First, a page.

A collective of bibliophiles talking about books. Book Fox (vulpes libris): small bibliovorous mammal of overactive imagination and uncommonly large bookshop expenses. Habitat: anywhere the rustle of pages can be heard.
This was a walk down Memory Lane to my teenaged years when my sister blared her radio nonstop. WMMS was one of the radio stations we listened to (the other was rival M105) and this book traces it’s influence on not only radio in Cleveland, but the careers of some major musicians such as David Bowie and Bruce Springsteen. The author joined WMMS as program director in 1973 and guided the changes to an album driven format with distinct DJ personalities, becoming the leading station in Cleveland for more than a dozen years, until corporate meddling destroyed the station and it’s reputation in the mid-eighties.
People who think of the ’70’s as the reign of disco are sadly mistaken. That was the era where popular music branched out in many directions and WMMS provided a banquet of musical acts, ranging from Top Twenty power ballads to a lengthy track from an obscure British band or exclusive interviews. Music culture was very big in Cleveland at that time; with our empty downtown, failing sports teams and disintegrating industrial employment, the city needed a civic booster and music, especially rock music, fit the bill. Between Jane Scott, the grandmotherly rock critic of the local newspaper and as a prime stop on concert tours, Cleveland was living up to it’s heritage as the Home of Rock and Roll(the term originated here with Alan Freed, a concert promoter in the 1950’s).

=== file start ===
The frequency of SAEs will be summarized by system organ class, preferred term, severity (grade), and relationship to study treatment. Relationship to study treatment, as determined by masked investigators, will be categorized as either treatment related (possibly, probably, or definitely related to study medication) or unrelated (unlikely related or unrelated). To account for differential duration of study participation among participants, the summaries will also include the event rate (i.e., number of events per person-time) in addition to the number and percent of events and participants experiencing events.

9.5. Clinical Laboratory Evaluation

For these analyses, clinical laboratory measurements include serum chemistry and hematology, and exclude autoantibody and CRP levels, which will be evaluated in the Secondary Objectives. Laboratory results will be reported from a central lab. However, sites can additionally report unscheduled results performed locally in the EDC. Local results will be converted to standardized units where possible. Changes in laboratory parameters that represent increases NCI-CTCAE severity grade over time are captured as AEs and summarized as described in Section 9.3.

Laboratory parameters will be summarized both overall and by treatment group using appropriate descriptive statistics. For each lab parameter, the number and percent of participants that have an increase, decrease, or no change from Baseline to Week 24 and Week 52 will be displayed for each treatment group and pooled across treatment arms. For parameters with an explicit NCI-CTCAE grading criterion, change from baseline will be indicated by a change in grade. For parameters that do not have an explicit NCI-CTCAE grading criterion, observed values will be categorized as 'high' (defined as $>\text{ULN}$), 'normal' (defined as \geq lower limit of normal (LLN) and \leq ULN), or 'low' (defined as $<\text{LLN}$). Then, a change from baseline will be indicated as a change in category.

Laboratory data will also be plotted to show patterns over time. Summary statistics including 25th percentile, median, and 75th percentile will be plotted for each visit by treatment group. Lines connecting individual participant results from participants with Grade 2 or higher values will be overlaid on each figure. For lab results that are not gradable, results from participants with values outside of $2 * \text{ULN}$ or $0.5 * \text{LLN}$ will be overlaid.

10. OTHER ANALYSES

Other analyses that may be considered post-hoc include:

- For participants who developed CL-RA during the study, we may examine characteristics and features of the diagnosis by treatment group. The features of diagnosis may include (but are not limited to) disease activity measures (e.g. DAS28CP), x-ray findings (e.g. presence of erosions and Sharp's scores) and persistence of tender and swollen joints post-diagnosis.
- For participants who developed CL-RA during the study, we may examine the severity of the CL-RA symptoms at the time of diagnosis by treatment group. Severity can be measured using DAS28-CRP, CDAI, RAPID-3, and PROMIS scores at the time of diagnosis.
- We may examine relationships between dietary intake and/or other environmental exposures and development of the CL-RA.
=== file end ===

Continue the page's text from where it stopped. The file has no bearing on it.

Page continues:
WMMS was a rallying point for music lovers and their logo, a cartoon buzzard(turkey vulture) was ubiquitous. I was interested to learn the origin and evolution of the buzzard from this book, as well as the large role it played in advertising the station. In many ways, the book is an account of a successful marketing campaign, one powerful enough to influence local institutions and change parts of the industry across the U.S., even in other mediums. For instance,their acoustic ‘Coffee Break Concerts’ on weekdays was the inspiration for MTV’s “Unplugged” years later.
I expected more celebrity gossip from the book, but that was kept to a minimum. There was a lot about the workings of the station and how it grew to be such a trendsetter, mainly by acquiring a track record that showed they were serious about promoting music. The last chapter or two, on how the author left WMMS after severe corporate meddling was very vague. I suppose it could have been libelous to reveal more, but it was a marked difference to the many details earlier in the narration.
While The Buzzard is an excellent replay for anyone interested in popular music from the ’70’s and 80’s or the broadcasting business in general, it’s probably best as a time capsule in book form. It perfectly captures a moment in time; the hopes and fears in a rust belt city in the American Midwest where songs expressed it better than anyone ever could.
Gray & Company 2007 289 pp. ISBN 978-1-886228-47-4